Keep Reading Show less
Benjamin Pimentel

Benjamin Pimentel ( @benpimentel) covers crypto and fintech from San Francisco. He has reported on many of the biggest tech stories over the past 20 years for the San Francisco Chronicle, Dow Jones MarketWatch and Business Insider, from the dot-com crash, the rise of cloud computing, social networking and AI to the impact of the Great Recession and the COVID crisis on Silicon Valley and beyond. He can be reached at bpimentel@protocol.com or via Google Voice at (925) 307-9342.

Every day, millions of us press the “order” button on our favorite coffee store's mobile application: Our chosen brew will be on the counter when we arrive. It’s a personalized, seamless experience that we have all come to expect. What we don’t know is what’s happening behind the scenes. The mobile application is sourcing data from a database that stores information about each customer and what their favorite coffee drinks are. It is also leveraging event-streaming data in real time to ensure the ingredients for your personal coffee are in supply at your local store.

Applications like this power our daily lives, and if they can’t access massive amounts of data stored in a database as well as stream data “in motion” instantaneously, you — and millions of customers — won’t have these in-the-moment experiences.

Keep Reading Show less
Jennifer Goforth Gregory
Jennifer Goforth Gregory has worked in the B2B technology industry for over 20 years. As a freelance writer she writes for top technology brands, including IBM, HPE, Adobe, AT&T, Verizon, Epson, Oracle, Intel and Square. She specializes in a wide range of technology, such as AI, IoT, cloud, cybersecurity, and CX. Jennifer also wrote a bestselling book The Freelance Content Marketing Writer to help other writers launch a high earning freelance business.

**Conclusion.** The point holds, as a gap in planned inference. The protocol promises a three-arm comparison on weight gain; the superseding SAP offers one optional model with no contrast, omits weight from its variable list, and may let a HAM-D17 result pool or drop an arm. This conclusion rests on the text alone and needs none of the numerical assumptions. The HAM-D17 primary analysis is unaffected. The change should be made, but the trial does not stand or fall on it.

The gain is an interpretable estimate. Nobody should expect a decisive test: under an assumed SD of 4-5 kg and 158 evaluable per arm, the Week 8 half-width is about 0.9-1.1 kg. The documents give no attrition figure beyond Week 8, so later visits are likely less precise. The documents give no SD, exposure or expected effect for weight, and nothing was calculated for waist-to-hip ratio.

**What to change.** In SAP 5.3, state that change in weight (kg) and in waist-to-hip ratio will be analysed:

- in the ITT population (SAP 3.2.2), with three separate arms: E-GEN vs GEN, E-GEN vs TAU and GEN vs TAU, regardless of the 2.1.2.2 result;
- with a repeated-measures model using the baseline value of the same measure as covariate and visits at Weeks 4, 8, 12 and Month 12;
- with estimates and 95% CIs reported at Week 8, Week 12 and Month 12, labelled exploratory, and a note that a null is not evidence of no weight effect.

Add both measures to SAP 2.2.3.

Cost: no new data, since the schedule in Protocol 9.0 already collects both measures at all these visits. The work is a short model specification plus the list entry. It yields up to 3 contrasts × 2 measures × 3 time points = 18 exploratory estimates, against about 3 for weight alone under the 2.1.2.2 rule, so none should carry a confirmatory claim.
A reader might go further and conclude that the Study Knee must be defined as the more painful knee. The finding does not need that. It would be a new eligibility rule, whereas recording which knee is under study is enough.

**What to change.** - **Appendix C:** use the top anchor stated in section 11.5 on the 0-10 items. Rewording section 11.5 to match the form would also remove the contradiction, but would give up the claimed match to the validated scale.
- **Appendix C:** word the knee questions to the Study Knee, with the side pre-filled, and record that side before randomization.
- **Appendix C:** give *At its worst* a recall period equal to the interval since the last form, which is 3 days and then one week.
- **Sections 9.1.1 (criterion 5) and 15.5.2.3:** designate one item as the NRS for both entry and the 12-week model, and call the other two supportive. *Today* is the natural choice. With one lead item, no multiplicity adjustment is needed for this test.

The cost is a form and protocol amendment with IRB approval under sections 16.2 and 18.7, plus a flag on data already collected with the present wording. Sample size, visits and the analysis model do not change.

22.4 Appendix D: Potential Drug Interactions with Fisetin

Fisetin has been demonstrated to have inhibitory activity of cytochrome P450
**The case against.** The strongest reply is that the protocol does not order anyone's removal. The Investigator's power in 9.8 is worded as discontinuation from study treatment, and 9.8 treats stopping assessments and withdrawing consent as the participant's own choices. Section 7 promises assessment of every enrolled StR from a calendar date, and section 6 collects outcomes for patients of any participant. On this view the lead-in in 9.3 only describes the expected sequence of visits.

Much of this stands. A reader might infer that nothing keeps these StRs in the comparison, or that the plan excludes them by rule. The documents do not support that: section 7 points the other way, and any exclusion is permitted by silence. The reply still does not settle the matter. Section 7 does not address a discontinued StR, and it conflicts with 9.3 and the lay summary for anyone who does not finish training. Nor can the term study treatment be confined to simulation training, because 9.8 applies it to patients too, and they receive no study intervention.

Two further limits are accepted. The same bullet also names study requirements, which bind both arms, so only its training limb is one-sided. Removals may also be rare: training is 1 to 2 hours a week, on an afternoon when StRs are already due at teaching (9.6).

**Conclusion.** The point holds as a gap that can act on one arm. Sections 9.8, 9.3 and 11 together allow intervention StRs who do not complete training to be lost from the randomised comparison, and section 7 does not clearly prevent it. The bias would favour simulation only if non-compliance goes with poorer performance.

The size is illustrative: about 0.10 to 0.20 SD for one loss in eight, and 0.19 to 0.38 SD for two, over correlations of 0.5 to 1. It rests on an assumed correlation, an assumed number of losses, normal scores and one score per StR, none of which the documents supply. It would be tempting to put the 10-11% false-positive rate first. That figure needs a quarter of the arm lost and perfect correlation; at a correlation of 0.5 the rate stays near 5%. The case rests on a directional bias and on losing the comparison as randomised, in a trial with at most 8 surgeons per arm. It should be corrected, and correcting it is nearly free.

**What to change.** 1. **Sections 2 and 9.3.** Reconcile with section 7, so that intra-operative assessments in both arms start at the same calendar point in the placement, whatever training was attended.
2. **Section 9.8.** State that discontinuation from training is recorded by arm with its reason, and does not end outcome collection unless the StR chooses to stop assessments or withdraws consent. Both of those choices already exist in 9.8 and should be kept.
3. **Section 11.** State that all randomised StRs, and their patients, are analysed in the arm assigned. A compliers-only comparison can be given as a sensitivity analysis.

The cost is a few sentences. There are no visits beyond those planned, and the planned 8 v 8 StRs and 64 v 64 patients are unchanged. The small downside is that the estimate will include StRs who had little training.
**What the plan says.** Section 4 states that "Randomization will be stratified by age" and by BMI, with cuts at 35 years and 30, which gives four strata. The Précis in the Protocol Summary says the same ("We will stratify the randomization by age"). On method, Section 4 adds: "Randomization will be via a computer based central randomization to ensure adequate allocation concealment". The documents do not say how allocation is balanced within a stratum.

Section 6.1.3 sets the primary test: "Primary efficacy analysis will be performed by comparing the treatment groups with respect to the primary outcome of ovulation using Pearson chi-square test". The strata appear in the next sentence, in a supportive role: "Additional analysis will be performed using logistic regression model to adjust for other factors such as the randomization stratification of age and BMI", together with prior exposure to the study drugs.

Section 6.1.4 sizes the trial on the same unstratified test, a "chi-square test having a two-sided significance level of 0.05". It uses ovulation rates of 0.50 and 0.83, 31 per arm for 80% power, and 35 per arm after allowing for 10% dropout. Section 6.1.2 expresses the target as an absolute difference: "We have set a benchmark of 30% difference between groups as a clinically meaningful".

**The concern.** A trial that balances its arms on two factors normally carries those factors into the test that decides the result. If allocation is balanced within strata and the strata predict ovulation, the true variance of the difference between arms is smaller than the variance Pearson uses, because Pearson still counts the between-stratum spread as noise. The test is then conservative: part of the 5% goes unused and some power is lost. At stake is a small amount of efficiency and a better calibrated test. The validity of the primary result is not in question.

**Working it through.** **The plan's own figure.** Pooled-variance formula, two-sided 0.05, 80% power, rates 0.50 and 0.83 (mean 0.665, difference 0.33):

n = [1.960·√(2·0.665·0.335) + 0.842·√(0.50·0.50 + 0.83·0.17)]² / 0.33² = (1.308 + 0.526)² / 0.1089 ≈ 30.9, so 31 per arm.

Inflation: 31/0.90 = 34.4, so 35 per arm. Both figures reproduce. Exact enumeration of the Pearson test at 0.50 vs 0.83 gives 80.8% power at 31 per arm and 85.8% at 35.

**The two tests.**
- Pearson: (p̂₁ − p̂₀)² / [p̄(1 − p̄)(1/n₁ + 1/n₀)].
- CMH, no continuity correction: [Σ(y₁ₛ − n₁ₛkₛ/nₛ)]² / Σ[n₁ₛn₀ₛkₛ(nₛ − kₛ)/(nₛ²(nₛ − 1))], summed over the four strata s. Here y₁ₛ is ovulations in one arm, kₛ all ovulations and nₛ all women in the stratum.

Enterprise

Alperovitch: Cybersecurity defenders can’t be on high alert every day

With the continued threat of Russian cyber escalation, cybersecurity and geopolitics expert Dmitri Alperovitch says it’s not ideal for the U.S. to oscillate between moments of high alert and lesser states of cyber readiness.

Dmitri Alperovitch (the co-founder and former CTO of CrowdStrike) speaks at RSA Conference 2022.

Photo: RSA Conference

When it comes to cybersecurity vigilance, Dmitri Alperovitch wants to see more focus on resiliency of IT systems — and less on doing "surges" around particular dates or events.

For instance, whatever Russia is doing at the moment.

Keep Reading Show less
Kyle Alspach

Kyle Alspach ( @KyleAlspach) is a senior reporter at Protocol, focused on cybersecurity. He has covered the tech industry since 2010 for outlets including VentureBeat, CRN and the Boston Globe. He lives in Portland, Oregon, and can be reached at kalspach@protocol.com.